I'm pleased and honored to share this review written by mystery author James Lincoln Warren. James is
The review was posted on Goodreads.
By James Lincoln Warren
Crime fiction is primarily a literature of human behavior under extreme
moral pressure. At its worst, it is sensationalist and emotionally
shallow at one extreme, and escapist and emotionally inauthentic at the
other. But at its best, it is a contemplation on the power of evil
acting upon both the innocent and the culpable, the dangers and rewards
of shadowy compromise on the one hand and moral inflexibility on the
other, and the confused morass of human motivations and interactions.
historical crime fiction, by changing its cultural context to another
time, compelling the reader to compare the past with the present,
benefits by limning these issues against an ethical background that
starkly contrasts with the familiar. In 18th century England, a
pickpocket could be hanged for stealing a handkerchief, but human
trafficking was perfectly lawful.
By their nature, historical mysteries provide the reader with two complementary insights.
first is an awareness of how differently people behaved in the past
than they do today, conveying how much our attitudes have evolved over
time, and stimulates meditation regarding our ethical evolution our
time, good and bad.
The second, and to my mind, more important,
is an awareness of how much people remain very much the same, and how
much their existence is governed by their essential humanity,
irrespective of the wider circumstances. Crimes and sins may change, but
love, hate, hunger, greed, and compassion, to name just a few
characteristics, are eternal.
As are certain themes—the themes explored by Nancy Bilyeau.
her new novel, The Blue, Bilyeau revisits several of the dominant
themes she explored in her well-received earlier trilogy featuring
Joanna Stafford, a displaced young nun in Henry VIII’s England, but sets
the drama in 18th century England and France, during the Seven Years’
War. Like the Stafford novels, The Blue is a first-person narrative (but
in present tense) told by an artistically gifted young woman frustrated
by the restrictions placed upon her in the society in which she lives.
Along the way, there are other similarities: discussions on the nature
and abuse of power, the major and minor tragedies attending religious
intolerance, the role and purpose of art, the loneliness of exile, the
pitfalls of overweening ambition, the need for painstaking discretion to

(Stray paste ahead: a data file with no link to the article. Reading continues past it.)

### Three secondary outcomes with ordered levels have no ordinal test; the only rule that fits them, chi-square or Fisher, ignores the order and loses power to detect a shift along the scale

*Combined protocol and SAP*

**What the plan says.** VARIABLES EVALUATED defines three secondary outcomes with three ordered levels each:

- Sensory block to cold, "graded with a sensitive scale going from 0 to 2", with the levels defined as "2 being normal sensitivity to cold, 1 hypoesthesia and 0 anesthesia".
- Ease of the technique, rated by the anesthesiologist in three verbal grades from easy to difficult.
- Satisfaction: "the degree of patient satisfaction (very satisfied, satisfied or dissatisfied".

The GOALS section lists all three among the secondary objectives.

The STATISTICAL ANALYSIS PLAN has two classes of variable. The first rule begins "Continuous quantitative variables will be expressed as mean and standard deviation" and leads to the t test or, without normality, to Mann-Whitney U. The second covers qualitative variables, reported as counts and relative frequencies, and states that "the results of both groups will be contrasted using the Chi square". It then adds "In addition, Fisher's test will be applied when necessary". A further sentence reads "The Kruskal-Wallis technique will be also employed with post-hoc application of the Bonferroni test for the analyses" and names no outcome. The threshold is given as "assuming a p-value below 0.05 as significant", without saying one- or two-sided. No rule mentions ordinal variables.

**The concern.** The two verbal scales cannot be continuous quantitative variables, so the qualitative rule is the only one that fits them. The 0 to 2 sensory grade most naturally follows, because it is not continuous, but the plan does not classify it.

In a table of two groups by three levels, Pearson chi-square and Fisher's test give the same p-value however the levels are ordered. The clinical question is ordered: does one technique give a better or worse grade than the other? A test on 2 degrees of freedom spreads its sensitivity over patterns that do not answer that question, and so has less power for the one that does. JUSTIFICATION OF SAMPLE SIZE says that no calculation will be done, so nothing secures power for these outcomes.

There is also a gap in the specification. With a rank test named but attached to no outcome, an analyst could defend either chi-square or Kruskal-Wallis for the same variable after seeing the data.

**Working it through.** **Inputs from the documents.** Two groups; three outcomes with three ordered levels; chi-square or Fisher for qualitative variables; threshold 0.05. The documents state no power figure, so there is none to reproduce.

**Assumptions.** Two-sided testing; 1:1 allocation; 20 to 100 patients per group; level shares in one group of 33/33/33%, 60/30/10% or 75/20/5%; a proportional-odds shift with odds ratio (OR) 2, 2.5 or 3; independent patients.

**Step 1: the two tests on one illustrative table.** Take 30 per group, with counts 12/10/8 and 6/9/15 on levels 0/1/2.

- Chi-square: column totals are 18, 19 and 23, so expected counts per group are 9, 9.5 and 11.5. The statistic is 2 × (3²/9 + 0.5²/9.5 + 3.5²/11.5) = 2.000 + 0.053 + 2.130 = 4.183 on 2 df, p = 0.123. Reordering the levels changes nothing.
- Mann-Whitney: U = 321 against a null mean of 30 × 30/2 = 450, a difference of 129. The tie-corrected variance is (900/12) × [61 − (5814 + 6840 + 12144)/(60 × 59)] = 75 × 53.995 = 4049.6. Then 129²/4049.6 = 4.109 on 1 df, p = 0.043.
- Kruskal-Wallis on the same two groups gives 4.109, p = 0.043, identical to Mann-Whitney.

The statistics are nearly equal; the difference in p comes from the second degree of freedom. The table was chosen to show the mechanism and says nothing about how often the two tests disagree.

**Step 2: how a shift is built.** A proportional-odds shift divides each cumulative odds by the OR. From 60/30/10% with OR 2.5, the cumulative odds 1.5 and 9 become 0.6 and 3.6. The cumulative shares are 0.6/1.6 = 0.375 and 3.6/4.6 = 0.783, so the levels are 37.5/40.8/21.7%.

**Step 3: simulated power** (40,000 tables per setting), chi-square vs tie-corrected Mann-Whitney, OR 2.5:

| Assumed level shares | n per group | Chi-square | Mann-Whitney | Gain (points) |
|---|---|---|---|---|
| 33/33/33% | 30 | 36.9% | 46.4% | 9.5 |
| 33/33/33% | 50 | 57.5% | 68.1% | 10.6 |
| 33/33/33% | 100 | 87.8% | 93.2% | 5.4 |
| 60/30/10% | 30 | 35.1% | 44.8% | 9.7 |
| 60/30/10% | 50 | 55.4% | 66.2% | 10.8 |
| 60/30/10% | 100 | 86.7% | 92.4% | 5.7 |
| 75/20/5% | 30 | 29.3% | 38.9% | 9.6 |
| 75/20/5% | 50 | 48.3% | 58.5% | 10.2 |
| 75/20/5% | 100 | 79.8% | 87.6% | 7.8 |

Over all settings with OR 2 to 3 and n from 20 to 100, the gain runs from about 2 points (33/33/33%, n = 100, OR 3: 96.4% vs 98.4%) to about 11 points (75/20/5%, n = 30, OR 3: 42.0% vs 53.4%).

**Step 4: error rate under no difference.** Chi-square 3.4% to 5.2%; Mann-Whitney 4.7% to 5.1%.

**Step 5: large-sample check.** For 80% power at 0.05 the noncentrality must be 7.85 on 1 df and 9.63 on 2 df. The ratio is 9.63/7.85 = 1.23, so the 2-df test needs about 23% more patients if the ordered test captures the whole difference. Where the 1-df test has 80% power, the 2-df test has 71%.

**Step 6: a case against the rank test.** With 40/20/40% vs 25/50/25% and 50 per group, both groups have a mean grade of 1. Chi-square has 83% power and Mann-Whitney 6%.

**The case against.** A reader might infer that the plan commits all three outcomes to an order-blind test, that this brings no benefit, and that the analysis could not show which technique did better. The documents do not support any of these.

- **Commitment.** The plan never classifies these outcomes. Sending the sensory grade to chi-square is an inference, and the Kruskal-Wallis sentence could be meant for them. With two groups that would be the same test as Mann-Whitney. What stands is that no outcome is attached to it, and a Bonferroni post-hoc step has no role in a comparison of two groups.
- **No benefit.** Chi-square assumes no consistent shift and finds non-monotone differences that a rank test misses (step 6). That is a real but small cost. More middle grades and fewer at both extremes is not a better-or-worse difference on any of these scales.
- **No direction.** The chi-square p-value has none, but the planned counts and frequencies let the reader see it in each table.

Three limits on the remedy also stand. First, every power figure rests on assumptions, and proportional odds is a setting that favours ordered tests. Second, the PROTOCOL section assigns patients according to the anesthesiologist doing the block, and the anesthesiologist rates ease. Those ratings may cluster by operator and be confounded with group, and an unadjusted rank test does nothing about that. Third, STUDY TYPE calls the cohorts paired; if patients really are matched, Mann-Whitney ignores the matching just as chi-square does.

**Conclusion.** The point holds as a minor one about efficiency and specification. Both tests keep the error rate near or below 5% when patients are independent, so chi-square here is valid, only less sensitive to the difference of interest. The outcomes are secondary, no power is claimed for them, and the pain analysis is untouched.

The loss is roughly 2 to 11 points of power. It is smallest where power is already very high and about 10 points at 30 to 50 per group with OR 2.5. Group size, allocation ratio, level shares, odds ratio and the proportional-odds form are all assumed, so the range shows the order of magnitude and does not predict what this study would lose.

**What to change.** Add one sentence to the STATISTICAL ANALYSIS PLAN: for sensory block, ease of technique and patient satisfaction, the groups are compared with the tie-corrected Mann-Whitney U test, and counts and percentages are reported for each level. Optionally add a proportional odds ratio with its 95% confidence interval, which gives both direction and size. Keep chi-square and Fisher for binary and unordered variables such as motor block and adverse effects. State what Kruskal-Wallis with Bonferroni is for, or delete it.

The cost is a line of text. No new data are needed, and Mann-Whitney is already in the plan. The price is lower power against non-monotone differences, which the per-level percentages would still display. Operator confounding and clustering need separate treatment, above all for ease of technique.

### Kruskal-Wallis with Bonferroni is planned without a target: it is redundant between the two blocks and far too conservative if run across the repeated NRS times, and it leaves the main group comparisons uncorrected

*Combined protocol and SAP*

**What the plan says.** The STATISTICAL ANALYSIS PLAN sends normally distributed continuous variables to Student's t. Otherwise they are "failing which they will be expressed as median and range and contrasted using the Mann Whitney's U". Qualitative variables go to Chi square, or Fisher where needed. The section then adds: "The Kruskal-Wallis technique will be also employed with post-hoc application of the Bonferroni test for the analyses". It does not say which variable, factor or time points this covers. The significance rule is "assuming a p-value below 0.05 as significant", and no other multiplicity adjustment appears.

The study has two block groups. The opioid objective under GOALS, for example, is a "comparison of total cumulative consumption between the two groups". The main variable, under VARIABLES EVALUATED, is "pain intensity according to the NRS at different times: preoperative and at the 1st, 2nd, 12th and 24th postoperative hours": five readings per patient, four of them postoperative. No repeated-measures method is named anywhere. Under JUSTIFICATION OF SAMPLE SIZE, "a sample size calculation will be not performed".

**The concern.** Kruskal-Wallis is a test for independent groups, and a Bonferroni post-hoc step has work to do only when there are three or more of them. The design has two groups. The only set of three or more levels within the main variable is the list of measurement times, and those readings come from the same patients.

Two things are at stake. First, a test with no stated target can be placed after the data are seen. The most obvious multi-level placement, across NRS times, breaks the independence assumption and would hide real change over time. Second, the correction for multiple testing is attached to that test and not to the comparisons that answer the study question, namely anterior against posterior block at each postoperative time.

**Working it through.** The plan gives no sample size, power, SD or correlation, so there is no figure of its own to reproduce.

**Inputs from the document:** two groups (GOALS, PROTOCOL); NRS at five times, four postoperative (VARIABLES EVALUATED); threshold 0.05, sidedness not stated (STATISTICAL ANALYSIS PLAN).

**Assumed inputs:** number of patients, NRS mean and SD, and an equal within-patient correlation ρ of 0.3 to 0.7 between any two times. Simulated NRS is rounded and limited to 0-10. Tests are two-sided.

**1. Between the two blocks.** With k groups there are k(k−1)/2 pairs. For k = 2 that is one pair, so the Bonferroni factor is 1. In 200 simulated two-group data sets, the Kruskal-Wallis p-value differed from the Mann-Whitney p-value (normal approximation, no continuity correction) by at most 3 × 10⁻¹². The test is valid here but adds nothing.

avoid peril, the challenges of keeping a pure conscience, the pain of
imprisonment (both literal and figurative), and romantic love as a means
It may seem on the surface that The Blue is a
reiteration of the story told in The Crown, The Chalice, and The
Tapestry. Even the similarity of all the titles may seem to indicate
that the books are all one of a piece. But this is misleading.
Strafford was a nun who had to learn how to live out of the cloister as
a layperson against her will. Genevieve Planché, the protagonist of The
Blue, is a third generation English Huguenot, a staunchly anti-Catholic
Calvinist, who knows exactly how to thrive in her community as far as
she is allowed to do so, but dares to dream of a more fulfilling
existence. Joanna lost her vocation, but Genevieve is looking for how to
enter hers: she longs to be a serious painter in oils, an occupation
closed to women. (The first celebrated female portraitist was still a
generation away: Élisabeth Louise Vigée Le Brun was only three years old
when The Blue takes place, and was a scion of Paris salon society
rather than a middle-class member of an iconoclastic sect.)
the title has a secondary meaning from its literal one. Crowns,
chalices, and tapestries, while powerful symbols, are tangible things.
The color blue, however, is an abstraction, tangible only to the eye,
and was at the time the most sought after tincture in the spectrum. A
rich, enveloping, royal blue—although there was Prussian blue available
at the time, it was not considered entirely adequate—a blue that was
just beyond the reach of art. Like Genevieve’s ambition, it was an
artistic goal fraught with barriers and obstacles.
Genevieve’s quest is directed squarely at canvas, the primary medium for
this color to which Bilyeau directs our attention is fine porcelain:
delicate, fragile, sublime, formed through a metamorphosis of rough
clay, God’s earthly material for creating Man, into something altogether
precious and celestial, the paragon of taste and elegance.
Something that leads beyond simple avarice. Something that leads to obsession.
That singular theme is something new in her work, and imbues her story with an even greater psychological depth.
Bilyeau has given us a world of industrial espionage and international
intrigue, high art and low cunning, profound love and intractable
hatred, rational discourse and irrational behavior, all for the love of a
color, painted in deft strokes both fine and broad. The Blue is a
[Full disclosure: this book was provided to me by the
author’s publicist at the author’s request. I moderated Nancy Bilyeau’s
first appearance in a panel at a mystery convention, Bouchercon XLIV in
2013 in Albany, NY. The topic was historical mysteries.]